First step, educate yourself about autism

Educate yourself: read, listen and learn. That is the advice given by Peter Lyden, Anthony Tomasco and Raquel Green. Now what do these three people have in common and, more importantly, who are these people? These are just three out of 3.5 million Americans who have been in some way affected by autism.

According to Autism Speaks one in 68 Americans are on the autism spectrum. That is just counting the people who are diagnosed, but what about the people that autism affects second-hand as well?  Autism is the most severe developmental disability. Appearing within the first three years of life, autism involves impairments in social interaction — such as being aware of other people’s feelings — and verbal and nonverbal communication according to the American Psychological Association.

Signs of autism usually start during childhood. As most children start to walk and talk, children with autism will walk around the same time, but they often have a difficult time speaking. People with autism often have a difficult time reading facial expressions and different dialects in languages, according to AutismSpeaks.org.

These three people mentioned above were affected by autism in some way.

Peter Lyden is a Cabrini alumnus of the class of 2016. He was just like any normal kid growing up. He saw himself as any other young boy. However, from kindergarten all through elementary school he was in special ed classes, then was eventually moved to a disability resource room. He had individual education plans growing up, which allowed more time on tests and allowed him to be by himself while undergoing testing. “Teachers never really knew there was anything different about me. I was like any other kid,” Lyden said.

With all of this Peter still remained like most other children, until his fourth grade year. During this time his house was being renovated and so he had to live at his grandparents’. Up until this point, Peter’s life was very much in sync. But when the move happened, he realized he was feeling uncomfortable, things were no longer on a regimented schedule.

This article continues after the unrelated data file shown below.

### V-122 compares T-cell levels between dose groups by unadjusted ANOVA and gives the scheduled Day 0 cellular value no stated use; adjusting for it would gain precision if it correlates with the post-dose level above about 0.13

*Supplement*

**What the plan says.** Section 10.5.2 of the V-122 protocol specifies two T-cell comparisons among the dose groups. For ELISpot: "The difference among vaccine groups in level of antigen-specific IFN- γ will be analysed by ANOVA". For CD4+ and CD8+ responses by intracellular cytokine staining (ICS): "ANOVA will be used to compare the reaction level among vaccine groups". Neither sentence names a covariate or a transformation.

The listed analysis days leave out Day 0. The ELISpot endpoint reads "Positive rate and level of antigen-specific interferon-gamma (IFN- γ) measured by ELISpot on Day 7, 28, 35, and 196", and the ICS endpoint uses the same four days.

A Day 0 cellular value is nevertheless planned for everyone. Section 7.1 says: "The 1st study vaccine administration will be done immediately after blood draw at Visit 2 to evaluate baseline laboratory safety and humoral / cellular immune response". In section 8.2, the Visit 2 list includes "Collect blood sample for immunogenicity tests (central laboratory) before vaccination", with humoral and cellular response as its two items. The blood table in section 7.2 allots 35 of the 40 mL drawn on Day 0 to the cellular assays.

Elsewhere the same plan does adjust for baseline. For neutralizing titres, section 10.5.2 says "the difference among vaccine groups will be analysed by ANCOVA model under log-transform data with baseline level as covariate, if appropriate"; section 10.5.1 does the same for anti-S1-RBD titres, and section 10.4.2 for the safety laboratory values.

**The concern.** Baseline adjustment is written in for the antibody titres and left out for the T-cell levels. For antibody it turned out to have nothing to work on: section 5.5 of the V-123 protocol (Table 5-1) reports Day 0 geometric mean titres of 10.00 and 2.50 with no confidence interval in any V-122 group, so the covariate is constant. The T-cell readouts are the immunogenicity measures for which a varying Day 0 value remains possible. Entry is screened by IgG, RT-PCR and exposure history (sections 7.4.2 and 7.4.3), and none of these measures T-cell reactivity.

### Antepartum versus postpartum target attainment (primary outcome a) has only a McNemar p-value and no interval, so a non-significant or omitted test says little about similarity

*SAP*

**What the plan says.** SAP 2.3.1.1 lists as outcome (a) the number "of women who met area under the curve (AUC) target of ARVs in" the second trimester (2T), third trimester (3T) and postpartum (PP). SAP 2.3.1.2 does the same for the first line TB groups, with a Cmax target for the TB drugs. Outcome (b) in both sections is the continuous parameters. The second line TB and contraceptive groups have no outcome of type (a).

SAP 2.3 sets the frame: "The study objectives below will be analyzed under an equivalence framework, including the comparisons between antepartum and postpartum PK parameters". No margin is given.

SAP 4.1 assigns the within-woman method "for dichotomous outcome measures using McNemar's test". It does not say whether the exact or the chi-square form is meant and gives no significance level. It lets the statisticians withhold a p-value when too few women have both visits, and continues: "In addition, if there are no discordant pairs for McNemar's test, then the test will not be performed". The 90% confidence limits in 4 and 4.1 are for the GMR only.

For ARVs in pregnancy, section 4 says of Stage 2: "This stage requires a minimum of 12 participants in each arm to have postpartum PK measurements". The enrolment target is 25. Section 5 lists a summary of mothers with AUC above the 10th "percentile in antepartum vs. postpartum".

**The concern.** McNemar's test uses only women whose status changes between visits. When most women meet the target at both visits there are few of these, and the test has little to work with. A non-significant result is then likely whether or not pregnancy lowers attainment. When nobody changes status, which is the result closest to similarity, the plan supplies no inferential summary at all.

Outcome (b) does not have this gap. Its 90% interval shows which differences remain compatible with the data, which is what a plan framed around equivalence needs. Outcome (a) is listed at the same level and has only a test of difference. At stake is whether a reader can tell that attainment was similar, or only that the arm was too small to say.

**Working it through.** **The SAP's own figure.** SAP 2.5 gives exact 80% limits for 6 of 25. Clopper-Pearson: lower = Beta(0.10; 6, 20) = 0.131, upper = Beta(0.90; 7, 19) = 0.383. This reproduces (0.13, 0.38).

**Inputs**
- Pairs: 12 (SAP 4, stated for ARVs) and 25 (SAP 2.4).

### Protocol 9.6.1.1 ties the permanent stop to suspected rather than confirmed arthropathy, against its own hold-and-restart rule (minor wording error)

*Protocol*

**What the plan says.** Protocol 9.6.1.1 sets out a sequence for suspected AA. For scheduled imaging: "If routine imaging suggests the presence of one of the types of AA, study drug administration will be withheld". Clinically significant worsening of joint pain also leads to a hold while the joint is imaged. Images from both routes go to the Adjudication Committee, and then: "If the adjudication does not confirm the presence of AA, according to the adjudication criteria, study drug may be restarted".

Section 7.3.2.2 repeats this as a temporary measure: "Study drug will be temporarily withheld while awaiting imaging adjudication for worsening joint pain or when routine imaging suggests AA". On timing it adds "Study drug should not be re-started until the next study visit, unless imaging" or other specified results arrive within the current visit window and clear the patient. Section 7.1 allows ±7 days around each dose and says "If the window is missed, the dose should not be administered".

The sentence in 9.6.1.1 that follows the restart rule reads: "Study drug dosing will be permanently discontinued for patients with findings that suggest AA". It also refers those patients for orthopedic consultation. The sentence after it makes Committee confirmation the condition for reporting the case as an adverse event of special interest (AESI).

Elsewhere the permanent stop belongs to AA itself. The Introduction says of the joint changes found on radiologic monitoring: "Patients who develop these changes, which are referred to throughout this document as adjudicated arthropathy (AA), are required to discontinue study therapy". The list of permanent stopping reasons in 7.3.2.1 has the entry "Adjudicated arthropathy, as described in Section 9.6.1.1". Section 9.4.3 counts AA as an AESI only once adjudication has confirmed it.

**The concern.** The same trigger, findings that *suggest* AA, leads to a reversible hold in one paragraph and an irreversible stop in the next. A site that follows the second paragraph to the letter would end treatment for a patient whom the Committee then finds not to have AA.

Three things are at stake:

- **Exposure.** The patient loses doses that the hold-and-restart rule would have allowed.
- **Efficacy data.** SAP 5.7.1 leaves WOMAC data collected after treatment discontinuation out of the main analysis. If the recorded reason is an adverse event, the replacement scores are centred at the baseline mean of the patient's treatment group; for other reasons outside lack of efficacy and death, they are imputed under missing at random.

Peter then began getting angry all of the time. He had anger outbursts, and trouble dealing with other kids. This in turn led to Peter being placed in therapy. “My parents knew something was up when they put me in therapy, but they were never totally sure and it wasn’t until my fifth grade year that I was officially diagnosed with Asperger’s Syndrome.”

Up until middle school, Peter’s life was not very different from most kids. He had some behavior issues and had a little extra time on school work, but besides that, he was completely normal. Middle school was when the bullying began. Peter was bullied for being different. “Those were the years kids started to undergo hormonal changes, adolescence begins and kids start acting and feeling different, and I was teased like you wouldn’t believe. I mean it happens, but for me there were a lot of other issues besides the teasing that really got to me. Eighth grade was so difficult, I did not expect the teasing or the bullying at all. I would be okay with a little bit of teasing but I mean this teasing was constant.”

Peter’s downfall was really his eighth grade year when the bullying would not stop. Luckily for him, all of that bullying would stop once he got into high school and joined the cross country team.

“My junior and senior year of high school was when cross country really became my favorite. I felt like I really fit in, Lyden said. “I kind of felt throughout school as well I was part of a community. I was making friends and it made me really love high school.”

Peter grew up as a regular kid with some differences, but his advice to anyone who experiences any form of autism is, “Come to accept it.  Give your child ways of coping with this disability, be properly educated, read up about it and take advice from other parents and kids who go through it. Do not yell or criticize a kid with a disability. Just educate yourself as much as you can.”

Dr. Anthony Tomasco is a psychology professor who graduated from Temple University with a psychology degree. He has also taught children with autism and can recall one child in particular.

“I taught a high functioning autistic child and sometimes when a child has a high functioning form of autism they also are extremely educated and have an extraordinary gift, usually in mathematics or science.”

Tomasco has taught autistic children at the college level and he recalls that usually once the students are in college they have dealt with their disability for many years now and they have mastered their differences. They know what they like and do not like, they know how to go through everyday life the way they feel comfortable with.